Since I’ve already covered unicorns, UFOs, and time machines, I thought I’d throw a ghost in for good measure — a ghost featured in one of the most famous ghost photos of all time, to be precise. Provand and Shira’s photo of the Brown Lady on a staircase in Raynham Hall, Norfolk, England, appeared in Country Life magazine in December 1936. The faint, humanoid wisp has been called a ghost, a grease smear on the lens, a light-leak in the camera, and a double exposure.
I used this higher resolution image as my source. I filtered a Fourier Transform of three overlapping areas, then transformed them back, pasted them back together, and then overlayed the resulting enhanced ghost image over the original staircase to get this:
The head and neck area were particularly hard to clean up because of the chaotic nature of the background, so any features you imagine seeing there should be taken with a grain of salt.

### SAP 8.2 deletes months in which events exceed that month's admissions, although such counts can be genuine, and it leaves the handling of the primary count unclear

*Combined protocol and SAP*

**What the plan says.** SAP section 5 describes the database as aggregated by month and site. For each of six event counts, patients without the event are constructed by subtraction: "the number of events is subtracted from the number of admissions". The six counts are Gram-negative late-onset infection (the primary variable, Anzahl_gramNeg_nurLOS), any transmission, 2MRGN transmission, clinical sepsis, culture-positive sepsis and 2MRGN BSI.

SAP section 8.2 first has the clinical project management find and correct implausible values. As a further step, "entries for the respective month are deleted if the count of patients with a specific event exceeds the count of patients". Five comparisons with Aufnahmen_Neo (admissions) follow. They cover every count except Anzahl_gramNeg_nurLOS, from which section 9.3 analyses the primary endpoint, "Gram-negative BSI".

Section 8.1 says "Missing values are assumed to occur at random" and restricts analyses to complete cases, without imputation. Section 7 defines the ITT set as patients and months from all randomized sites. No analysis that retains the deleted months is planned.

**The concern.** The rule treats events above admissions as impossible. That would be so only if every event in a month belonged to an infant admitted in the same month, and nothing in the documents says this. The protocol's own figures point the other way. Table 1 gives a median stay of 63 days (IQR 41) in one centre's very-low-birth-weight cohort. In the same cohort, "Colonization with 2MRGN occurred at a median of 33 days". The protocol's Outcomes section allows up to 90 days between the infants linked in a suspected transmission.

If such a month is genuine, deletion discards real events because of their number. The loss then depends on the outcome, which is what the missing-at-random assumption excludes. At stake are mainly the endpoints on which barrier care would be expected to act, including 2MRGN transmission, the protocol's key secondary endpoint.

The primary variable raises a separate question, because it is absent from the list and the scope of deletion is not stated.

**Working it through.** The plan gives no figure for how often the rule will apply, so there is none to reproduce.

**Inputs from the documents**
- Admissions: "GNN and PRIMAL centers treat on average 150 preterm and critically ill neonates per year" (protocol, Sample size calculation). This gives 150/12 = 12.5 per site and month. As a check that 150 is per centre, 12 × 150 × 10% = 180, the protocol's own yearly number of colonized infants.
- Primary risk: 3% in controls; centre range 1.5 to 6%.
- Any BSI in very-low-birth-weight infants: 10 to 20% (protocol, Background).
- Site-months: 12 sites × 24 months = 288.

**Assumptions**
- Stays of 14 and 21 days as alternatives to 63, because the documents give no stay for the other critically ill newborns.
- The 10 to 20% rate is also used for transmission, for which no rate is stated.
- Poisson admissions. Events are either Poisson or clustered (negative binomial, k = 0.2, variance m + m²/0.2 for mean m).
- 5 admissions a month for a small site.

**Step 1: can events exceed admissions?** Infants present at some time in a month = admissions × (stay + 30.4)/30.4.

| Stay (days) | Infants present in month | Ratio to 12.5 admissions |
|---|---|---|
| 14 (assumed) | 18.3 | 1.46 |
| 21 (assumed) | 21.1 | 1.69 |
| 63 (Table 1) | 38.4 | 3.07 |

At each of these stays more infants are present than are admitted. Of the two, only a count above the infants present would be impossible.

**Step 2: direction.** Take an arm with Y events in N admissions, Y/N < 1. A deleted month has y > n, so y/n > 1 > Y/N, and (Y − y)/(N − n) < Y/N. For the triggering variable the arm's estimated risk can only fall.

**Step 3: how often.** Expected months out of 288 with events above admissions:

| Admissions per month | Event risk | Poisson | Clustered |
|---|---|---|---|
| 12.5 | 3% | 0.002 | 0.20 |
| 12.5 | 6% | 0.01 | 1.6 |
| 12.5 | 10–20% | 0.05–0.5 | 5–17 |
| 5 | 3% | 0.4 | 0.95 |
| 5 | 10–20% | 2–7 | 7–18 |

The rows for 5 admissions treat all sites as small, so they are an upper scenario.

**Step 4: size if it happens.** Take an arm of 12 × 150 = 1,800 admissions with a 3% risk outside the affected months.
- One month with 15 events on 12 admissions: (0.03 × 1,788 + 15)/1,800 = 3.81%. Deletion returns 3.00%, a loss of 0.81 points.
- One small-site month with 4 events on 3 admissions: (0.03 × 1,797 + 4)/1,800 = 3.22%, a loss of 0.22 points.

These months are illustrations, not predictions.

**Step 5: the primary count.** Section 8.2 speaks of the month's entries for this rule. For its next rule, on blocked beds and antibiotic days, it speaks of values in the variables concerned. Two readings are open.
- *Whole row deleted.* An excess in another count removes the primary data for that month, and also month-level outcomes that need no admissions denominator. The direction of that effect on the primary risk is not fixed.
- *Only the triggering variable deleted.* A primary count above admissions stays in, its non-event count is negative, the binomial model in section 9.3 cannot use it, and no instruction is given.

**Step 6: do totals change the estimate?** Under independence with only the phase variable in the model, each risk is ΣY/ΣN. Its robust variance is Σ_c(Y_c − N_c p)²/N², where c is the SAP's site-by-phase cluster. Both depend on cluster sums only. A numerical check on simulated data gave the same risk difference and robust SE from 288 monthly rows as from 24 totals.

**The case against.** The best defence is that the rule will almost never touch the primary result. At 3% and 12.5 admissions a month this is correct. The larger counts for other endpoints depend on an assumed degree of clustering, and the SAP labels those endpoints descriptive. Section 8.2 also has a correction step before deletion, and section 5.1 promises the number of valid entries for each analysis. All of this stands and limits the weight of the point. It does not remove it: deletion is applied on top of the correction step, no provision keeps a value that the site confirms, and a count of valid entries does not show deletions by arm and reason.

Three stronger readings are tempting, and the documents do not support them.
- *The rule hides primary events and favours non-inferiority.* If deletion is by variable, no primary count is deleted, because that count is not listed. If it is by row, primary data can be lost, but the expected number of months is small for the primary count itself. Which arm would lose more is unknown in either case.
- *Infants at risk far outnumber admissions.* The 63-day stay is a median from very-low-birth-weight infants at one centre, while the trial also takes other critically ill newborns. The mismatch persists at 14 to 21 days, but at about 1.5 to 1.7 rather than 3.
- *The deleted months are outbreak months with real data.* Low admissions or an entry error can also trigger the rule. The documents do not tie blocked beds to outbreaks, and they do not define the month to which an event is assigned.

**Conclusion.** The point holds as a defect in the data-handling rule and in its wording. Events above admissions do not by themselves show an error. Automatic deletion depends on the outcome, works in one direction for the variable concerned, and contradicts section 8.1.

It’s not grease on the lens, because the surface of the lens can’t be at the focal point, and thus the image of anything on it gets smeared over the entire image. The enhanced image suggests that it was an image of something real, perhaps a person wrapped in a cloak, shawl, or sheet. I favor the double-exposure hypothesis, although the scientist in me wants me to point out that it is impossible to disprove the existence of ghosts. Of note is that there is obvious doubling in the photo, which can be easily verified by looking at the horizontal lines on the wall at the top of the stairs – they come in pairs. This could suggest vertical movement of the camera during the exposure, which is quite possible considering the camera had a bellows, the film was exposed by the rather crude method of removing the lens cap, and the exposure was purportedly 6 seconds. It could also mean two different exposures were taken pointed in almost exactly the same direction. This Unexplained Mysteries page is surprisingly informative on the subject, and is recommended for further reading.